The Commerce Department reports on sales of new homes in September. The report will be released Friday at 10 a.m. Eastern.
SALES DOWN: Economists forecast that sales of new homes tumbled 7.1 percent last month to a seasonally adjusted annual rate of 468,000, according to a survey by the data firm FactSet.
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That would mark a sharp reversal from August, when sales climbed 18 percent to an annual pace of 504,000. Much of August's increase came from new homes being purchased in the West, gains that are unlikely to be repeated in September.
HOUSING BUST LINGERS: Housing has struggled fully rebound since the recession, even though the U.S. economic recovery began more than five years ago. The housing bust resulted in a surplus of newly built homes, leaving construction crews without much of a reason to break ground on new developments. Construction and buyers of new homes have trickled back, with sales of new-homes on pace to improve 7.3 percent this year to 460,500. But new-home sales remain drastically below the annual rate of 700,000 during the 1990s.
More than 8 million homes are "seriously underwater," representing 15 percent of all properties with a mortgage and roughly $1.4 trillion worth of negative equity, according to the housing data company RealtyTrac. The lasting damage from the housing bust continues to weigh on the market, preventing some homeowners from upgrading to larger houses and limiting the options of buyers.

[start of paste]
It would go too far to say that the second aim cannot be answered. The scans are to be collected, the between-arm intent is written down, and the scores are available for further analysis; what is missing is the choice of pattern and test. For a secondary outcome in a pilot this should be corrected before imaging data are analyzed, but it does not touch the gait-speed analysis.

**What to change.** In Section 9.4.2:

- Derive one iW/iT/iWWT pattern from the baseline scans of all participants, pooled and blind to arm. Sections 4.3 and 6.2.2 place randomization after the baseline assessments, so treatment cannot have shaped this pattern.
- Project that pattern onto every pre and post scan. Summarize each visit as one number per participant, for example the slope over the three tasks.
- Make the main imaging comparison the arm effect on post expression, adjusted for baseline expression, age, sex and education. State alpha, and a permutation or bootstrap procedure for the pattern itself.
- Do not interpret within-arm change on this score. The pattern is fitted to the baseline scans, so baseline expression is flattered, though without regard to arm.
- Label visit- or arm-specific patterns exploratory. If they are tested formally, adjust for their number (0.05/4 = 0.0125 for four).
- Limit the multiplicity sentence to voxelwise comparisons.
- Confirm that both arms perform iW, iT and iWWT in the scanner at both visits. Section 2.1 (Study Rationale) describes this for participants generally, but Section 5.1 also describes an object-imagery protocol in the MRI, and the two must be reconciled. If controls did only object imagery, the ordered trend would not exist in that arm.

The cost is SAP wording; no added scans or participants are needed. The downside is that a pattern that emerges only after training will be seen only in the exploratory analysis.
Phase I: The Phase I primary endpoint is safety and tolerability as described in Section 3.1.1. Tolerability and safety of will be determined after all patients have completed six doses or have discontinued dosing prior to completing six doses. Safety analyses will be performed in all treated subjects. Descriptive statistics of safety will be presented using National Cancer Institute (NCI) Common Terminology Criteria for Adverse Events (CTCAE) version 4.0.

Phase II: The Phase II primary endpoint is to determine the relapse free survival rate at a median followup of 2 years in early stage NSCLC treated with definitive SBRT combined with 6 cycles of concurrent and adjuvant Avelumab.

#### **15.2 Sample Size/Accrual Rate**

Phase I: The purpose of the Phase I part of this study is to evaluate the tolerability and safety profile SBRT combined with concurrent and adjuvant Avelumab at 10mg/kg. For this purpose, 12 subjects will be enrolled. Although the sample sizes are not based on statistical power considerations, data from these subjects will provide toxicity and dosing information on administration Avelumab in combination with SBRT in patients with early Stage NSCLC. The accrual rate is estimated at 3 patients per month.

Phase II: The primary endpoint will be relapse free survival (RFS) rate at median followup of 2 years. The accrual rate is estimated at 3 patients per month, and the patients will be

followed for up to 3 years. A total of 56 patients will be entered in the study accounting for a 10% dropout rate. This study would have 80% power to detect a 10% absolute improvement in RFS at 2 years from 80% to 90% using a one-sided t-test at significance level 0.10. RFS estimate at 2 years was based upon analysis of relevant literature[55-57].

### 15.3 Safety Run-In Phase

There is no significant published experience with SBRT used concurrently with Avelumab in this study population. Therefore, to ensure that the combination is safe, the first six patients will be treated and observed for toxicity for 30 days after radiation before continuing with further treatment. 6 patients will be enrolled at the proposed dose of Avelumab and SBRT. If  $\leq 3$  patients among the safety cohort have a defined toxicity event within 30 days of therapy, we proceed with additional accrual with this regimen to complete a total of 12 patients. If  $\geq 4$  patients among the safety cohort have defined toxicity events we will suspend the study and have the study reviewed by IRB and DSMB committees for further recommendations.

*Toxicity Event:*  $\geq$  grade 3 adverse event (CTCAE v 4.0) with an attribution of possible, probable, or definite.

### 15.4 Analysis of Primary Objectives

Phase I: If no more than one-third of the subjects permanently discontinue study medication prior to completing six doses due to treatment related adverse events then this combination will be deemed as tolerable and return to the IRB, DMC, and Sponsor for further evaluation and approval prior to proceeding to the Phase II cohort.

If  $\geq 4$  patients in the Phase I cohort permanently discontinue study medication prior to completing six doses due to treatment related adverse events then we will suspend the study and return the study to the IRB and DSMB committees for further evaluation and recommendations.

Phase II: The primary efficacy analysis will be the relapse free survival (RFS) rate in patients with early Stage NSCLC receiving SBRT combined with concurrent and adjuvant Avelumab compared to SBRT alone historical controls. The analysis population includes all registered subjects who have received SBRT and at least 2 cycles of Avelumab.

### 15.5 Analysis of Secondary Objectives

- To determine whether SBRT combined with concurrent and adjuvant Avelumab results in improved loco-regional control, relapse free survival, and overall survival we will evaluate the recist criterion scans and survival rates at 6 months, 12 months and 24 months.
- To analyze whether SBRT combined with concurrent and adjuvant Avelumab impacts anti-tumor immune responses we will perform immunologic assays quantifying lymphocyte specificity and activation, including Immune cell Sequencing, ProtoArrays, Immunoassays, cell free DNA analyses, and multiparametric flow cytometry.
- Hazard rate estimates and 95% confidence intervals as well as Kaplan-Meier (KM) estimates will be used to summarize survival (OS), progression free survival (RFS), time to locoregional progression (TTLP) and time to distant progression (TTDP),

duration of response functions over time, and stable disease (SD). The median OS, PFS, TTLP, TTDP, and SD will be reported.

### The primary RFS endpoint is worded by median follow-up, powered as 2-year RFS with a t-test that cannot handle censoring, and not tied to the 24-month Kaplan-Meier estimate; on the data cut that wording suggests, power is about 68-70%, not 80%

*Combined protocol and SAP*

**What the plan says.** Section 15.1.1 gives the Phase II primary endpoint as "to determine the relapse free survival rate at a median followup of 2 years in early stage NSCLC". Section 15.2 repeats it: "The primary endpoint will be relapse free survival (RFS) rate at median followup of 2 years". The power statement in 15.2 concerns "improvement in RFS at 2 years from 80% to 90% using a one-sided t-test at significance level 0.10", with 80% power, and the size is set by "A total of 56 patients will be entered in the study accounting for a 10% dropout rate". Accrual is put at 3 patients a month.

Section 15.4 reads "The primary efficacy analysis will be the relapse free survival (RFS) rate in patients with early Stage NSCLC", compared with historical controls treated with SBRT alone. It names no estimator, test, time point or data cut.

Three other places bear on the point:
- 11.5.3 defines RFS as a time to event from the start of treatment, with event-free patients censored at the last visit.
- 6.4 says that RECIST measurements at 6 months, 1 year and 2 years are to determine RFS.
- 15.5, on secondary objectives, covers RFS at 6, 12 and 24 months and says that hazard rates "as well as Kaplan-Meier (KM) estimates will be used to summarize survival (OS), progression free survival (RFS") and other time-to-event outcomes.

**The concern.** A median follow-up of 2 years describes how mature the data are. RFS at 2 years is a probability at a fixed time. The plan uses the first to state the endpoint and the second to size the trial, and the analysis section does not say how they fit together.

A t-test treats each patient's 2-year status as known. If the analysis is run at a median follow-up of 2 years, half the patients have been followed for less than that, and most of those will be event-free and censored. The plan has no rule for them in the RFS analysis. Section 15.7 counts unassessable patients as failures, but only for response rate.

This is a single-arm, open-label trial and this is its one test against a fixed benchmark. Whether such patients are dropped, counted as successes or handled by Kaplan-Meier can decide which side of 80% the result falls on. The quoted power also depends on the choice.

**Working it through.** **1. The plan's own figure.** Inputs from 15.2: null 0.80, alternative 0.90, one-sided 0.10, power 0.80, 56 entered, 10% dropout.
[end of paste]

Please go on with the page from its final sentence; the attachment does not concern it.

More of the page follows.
Some of the financial pressures on homebuyers are starting to ease, yet it's unlikely that will boost sales of new homes in the final months of this year.
Over the past two weeks, federal regulators have unveiled plans to loosen down payment requirements and mortgage rates have tumbled below 4 percent. Along with a slowdown in price growth, these factors could eventually help usher more buyers into the real estate market.
Average rates for a 30-year mortgage fell to 3.92 percent from 3.97 percent last week, the mortgage company Freddie Mac reported. That is the lowest level since June 2013 and marks a solid decline from average rates that began the year at 4.53 percent. When rates fall, it becomes cheaper for people to borrow and makes homes more affordable.
But builders have yet to respond by ramping up construction of single-family houses.
Almost all of the 6.3 percent growth in housing starts last month came from apartments and multi-family construction, the Commerce Department reported. Starts for single-family houses rose just 1.1 percent in September compared to the prior month.
Increased apartment construction reflects a broader shift toward renting. Many would-be buyers endured the loss of their financial savings and potentially their jobs during the recession. As wages have barely surpassed inflation during the recovery, many Americans lack the income needed to buy a house, forcing more of them to rent.
The troublesome housing landscape is illustrated in an analysis from the real estate data firm Trulia, which found that rentals are still going strong even though current mortgage rates have made it 38 percent cheaper to buy a home rather than renting, based on a seven-year timeframe.
"Consumers tell us that the main obstacle to homeownership is the down payment," said Jed Kolko, chief economist at Trulia. "For those would-be homeowners — especially first-timers without savings or equity from another home — a low-down-payment mortgage might be the only option."